Growing the tree: Splitting criterion Information gain: do we reduce uncertainty if we split node n into two when attribute a has value y? let t be the distribution of n this is equivalent to comparing: entropy of t vs entropy of t given a i.e. entropy of t vs entropy of its child nodes if we split sum of entropy of child nodes, weighted by the proportion p of items from n in each child (l & r)

Information gain example at node 1 P(c|n1) = 0.3 H = 0.6 at node 2: P(c|n2) = 0.1 H = 0.35 at node 5: P(c|n5) = 0.9 H = 0.22 weighted sum of 2 & 5 = 0.328 gain = 0.611 – 0.328 = 0.283 node 4node 3 node 1 7861 items p(c|n1) = 0.3 split: cts value: 2 node 2 5977 items p(c|n2) = 0.116 split: net value: 1 node 5 1704 items p(c|n5) = 0.9 split: vs value: 2 net < 1 net ≥ 1 cts < 2cts ≥ 2 node 7node 6 vs < 2net ≥ 2

Leaf nodes Suppose n3 has: 1500 “earnings” docs other docs in other categories Where do we classify a new doc d? e.g. use MLE with add-one smoothing node 4 541 items p(c|n4) = 0.649 node 3 5436 items p(c|n3) = 0.050 node 1 7861 items p(c|n1) = 0.3 split: cts value: 2 node 2 5977 items p(c|n2) = 0.116 split: net value: 1 node 5 1704 items p(c|n5) = 0.9 split: vs value: 2 net < 1 net ≥ 1 cts < 2cts ≥ 2

Pruning the tree Pruning proceeds by removing leaf nodes one by one, until tree is empty. At each step, remove the leaf node expected to be least helpful. Needs a pruning criterion. i.e. a measure of “confidence” indicating what evidence we have that the node is useful. Each pruning step gives us a new tree (old tree minus one node) – total of n trees if original tree had n nodes Which of these trees do we select as our final classifier?

Pruning the tree: held-out data To select the best tree, we can use held-out data. At each pruning step, try resulting tree against held-out data, and check success rate. Since held-out data reduces training set, better to perform cross-validation.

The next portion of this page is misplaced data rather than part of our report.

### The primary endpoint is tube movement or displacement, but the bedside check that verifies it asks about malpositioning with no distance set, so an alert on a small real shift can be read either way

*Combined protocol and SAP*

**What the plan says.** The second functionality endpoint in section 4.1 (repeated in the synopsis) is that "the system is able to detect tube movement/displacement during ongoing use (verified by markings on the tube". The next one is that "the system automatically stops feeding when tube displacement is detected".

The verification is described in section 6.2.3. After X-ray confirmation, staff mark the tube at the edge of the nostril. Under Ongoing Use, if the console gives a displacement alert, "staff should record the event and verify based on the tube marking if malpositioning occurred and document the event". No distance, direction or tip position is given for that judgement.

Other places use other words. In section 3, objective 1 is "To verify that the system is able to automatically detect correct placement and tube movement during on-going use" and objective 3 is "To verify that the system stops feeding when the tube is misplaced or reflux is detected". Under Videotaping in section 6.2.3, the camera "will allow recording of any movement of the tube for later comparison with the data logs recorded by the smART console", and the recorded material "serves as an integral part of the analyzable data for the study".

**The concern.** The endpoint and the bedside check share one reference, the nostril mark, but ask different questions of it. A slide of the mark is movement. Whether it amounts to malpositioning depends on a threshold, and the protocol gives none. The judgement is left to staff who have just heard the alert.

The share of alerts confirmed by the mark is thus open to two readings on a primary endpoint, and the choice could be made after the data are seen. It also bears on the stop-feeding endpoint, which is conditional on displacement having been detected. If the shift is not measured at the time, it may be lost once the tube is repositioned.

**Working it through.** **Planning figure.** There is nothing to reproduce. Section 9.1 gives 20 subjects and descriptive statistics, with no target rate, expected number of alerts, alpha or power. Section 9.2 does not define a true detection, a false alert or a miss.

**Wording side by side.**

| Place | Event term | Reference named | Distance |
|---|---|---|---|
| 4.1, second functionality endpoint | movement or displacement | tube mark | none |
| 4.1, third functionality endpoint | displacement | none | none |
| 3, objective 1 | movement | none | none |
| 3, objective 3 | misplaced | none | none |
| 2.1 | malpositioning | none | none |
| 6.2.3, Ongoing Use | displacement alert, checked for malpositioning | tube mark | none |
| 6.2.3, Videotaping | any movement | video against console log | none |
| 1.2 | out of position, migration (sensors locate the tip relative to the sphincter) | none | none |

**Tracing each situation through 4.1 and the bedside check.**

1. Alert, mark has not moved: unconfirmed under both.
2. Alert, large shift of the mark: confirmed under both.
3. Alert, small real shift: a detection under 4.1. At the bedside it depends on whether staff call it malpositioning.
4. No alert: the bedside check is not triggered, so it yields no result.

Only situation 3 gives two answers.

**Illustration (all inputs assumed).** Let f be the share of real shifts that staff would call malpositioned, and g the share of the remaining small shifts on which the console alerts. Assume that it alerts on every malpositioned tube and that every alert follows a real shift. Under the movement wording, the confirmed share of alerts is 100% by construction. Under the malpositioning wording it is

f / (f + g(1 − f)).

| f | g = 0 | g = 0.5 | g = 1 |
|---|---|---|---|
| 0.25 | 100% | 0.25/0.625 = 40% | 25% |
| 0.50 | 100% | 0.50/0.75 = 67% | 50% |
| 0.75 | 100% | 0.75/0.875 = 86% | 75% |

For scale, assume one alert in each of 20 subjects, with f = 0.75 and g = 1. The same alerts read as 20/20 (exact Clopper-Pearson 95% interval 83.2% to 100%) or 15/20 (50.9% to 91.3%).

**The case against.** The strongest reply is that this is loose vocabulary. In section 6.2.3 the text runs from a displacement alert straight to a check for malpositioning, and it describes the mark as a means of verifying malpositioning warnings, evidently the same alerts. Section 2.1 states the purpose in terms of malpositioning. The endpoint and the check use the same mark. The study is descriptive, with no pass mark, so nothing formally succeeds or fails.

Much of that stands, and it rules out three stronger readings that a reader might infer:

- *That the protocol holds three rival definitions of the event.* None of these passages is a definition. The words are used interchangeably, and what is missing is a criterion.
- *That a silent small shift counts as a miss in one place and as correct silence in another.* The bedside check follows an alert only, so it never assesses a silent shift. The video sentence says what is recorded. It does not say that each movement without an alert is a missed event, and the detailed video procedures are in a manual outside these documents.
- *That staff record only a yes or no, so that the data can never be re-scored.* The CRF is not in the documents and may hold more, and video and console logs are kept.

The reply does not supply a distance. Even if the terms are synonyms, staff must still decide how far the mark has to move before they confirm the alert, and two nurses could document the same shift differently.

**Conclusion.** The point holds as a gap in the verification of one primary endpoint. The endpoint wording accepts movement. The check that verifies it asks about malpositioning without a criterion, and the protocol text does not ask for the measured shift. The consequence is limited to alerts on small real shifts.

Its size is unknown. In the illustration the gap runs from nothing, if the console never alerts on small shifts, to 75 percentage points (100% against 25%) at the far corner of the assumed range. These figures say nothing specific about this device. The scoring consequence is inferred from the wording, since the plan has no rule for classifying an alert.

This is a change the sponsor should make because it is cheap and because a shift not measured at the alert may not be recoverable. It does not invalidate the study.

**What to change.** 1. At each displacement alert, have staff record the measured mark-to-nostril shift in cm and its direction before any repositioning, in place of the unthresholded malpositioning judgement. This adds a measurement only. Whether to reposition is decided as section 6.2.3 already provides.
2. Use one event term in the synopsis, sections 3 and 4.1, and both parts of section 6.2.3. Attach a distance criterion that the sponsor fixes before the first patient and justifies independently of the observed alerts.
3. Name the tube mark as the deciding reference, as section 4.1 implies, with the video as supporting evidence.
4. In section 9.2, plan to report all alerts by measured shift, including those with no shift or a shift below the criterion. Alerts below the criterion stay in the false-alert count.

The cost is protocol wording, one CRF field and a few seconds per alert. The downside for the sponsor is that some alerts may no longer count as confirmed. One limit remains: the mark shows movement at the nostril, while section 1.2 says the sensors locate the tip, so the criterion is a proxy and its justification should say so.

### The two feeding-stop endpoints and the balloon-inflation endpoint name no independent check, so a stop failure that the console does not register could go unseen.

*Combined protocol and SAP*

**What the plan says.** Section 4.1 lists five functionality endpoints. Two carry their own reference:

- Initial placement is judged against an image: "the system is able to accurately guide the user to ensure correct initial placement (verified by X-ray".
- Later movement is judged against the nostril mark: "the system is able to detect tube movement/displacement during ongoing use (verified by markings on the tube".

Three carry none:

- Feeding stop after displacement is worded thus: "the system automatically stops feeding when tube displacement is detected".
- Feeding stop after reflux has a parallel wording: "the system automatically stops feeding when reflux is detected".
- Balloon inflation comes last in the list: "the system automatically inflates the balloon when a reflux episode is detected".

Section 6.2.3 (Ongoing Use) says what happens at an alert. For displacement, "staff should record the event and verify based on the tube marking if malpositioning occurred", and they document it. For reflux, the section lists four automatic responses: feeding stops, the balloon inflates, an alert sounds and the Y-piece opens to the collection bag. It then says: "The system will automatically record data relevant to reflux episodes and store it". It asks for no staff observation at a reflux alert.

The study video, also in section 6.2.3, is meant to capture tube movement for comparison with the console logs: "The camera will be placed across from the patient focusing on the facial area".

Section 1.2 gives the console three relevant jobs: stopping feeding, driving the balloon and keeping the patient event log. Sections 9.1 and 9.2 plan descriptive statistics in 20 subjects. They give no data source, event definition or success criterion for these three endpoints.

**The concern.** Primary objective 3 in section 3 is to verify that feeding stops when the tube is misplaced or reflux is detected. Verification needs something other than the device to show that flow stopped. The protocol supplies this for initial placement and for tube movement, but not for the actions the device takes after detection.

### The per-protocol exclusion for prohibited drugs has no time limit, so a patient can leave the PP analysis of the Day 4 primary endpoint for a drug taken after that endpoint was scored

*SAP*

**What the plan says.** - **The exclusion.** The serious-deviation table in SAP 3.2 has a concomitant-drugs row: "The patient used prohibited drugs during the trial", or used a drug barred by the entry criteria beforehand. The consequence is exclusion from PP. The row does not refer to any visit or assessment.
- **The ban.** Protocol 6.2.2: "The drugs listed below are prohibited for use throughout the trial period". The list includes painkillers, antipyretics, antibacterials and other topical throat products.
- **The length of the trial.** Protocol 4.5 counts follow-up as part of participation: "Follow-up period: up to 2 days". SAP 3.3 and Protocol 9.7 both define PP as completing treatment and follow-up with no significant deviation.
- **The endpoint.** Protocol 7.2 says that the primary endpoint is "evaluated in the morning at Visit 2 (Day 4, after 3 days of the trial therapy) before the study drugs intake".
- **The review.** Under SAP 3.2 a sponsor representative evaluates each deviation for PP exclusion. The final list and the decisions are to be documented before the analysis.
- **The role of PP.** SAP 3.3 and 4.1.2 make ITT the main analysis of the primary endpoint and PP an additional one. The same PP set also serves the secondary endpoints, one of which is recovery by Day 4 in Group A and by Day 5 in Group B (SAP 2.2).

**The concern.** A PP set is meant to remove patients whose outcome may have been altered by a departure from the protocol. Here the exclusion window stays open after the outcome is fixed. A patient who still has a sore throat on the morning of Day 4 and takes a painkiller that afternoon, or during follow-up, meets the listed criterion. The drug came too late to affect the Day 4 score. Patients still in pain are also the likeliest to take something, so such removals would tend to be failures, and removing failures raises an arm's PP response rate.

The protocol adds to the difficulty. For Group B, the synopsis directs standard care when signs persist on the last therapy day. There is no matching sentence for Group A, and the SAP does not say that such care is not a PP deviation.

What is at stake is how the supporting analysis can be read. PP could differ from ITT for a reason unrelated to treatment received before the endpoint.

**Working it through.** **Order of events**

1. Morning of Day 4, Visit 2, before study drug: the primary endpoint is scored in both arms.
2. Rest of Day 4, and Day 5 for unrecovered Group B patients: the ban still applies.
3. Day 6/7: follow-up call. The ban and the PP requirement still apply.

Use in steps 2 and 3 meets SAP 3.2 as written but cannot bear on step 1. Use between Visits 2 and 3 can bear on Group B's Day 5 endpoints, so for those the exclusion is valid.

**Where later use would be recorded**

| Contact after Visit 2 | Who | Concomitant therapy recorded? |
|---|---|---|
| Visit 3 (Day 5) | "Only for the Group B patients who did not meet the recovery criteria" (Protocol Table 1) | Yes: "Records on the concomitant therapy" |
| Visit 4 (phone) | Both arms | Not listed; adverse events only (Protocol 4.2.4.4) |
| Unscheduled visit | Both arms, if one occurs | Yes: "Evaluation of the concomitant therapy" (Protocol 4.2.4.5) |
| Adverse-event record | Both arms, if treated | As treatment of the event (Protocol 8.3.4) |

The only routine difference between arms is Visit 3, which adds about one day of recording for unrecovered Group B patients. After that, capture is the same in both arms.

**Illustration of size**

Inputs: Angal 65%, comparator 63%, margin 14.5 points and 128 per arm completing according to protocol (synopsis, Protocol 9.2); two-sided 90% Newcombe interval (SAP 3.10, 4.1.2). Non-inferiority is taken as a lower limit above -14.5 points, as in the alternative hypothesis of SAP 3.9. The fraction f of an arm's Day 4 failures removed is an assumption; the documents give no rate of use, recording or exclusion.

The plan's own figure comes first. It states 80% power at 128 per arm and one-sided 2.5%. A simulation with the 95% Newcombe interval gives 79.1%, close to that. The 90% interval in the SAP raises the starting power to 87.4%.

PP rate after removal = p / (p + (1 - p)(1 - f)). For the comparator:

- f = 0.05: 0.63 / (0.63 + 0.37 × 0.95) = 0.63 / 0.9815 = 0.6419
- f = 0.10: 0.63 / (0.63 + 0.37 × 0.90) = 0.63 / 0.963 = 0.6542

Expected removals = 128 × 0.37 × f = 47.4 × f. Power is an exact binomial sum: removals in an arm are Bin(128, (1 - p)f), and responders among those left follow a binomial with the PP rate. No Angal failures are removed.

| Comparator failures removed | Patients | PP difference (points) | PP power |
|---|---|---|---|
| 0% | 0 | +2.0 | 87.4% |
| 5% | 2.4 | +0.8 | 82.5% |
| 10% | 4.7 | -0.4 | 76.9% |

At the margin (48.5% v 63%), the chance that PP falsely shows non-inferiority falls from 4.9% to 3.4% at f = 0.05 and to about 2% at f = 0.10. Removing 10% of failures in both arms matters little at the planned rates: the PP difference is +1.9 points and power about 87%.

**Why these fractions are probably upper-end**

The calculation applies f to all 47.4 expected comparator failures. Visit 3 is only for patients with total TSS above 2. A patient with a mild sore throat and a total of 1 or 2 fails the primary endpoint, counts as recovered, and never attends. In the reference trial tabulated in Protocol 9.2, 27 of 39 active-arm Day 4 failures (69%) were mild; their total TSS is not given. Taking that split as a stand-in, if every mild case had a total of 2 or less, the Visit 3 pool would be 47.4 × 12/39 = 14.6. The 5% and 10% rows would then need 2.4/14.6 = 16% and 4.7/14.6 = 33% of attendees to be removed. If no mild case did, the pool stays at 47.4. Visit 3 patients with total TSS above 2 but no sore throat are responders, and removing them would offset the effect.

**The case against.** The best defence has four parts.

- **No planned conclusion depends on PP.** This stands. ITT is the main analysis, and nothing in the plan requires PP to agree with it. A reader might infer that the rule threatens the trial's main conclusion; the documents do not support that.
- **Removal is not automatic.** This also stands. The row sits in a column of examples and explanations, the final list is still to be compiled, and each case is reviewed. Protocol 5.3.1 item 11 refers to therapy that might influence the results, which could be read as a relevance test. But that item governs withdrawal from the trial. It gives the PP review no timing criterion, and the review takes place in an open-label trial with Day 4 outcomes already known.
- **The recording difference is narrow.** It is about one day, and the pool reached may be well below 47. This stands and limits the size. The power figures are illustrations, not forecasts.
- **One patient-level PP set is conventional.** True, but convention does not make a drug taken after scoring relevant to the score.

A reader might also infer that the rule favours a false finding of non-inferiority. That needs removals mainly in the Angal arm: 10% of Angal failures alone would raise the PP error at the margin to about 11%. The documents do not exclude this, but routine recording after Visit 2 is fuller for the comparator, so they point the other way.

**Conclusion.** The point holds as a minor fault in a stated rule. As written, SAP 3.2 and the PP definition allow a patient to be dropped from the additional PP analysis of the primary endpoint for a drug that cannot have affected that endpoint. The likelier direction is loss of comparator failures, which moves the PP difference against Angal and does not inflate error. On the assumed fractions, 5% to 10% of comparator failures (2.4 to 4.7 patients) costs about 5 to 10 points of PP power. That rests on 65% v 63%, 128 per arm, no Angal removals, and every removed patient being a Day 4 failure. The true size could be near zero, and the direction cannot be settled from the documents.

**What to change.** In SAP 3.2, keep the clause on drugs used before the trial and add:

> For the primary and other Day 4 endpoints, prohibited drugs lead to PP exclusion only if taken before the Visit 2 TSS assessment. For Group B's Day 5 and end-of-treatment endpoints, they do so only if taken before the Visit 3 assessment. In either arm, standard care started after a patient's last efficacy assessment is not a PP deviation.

When are decision trees useful? Some disadvantages: A decision tree is a complex classification device many parameters split training data into very small chunks small sets will display regularities that don’t generalise (overfitting) Main advantage: very easy to understand!

Maximum entropy for text classification

A reminder from lecture 9 MaxEnt distribution a log-linear model: probability of a category c and document d computed in terms of weighted multiplication of feature values (normalised by a constant) each feature imposes a constraint on the model:

A reminder from lecture 9 The MaxEnt principle dictates that we find the simplest model p* satisfying the constraints: where P is the set of possible distributions with p* is unique and has the form given earlier Weights for features can be found using Generalised Iterative Scaling

Application to text categorisation Example: we’ve identified 20 keywords which are diagnostic of the “earnings” category in Reuters each keyword is a feature

“Earnings” features (from M&S `99) f j (word)Weight α j log α j cts12.3032.51 profit9.7012.272 net6.1551.817 loss4.0321.394 dlrs0.678-0.388 pct0.590-0.528 is0.418-0.871 Very salient/ diagnostic features (higher weights) less important features

Classifying with the maxent model Recall that: As a decision criterion we can use: Classify a new document as “earnings” if P(“earnings”|d) > P(¬”earnings”|d)

K nearest neighbour classification

Rationale Simple nearest neighbour (1NN): Given: a new document d Find: the document in the training set that is most similar to d Classify d with the same category Generalisation (kNN): compare d to its k nearest neighbours The crucial thing is the similarity measure.

Example: 1NN + cosine similarity Given: document d Goal: categorise d based on training set T Define: Find the subset T’ of T s.t.:

Generalising to k>1 neighbours Choose the k nearest neighbours and weight them by similarity. Repeat method for each neighbour. Decide on a classification based on the majority class for these neighbours.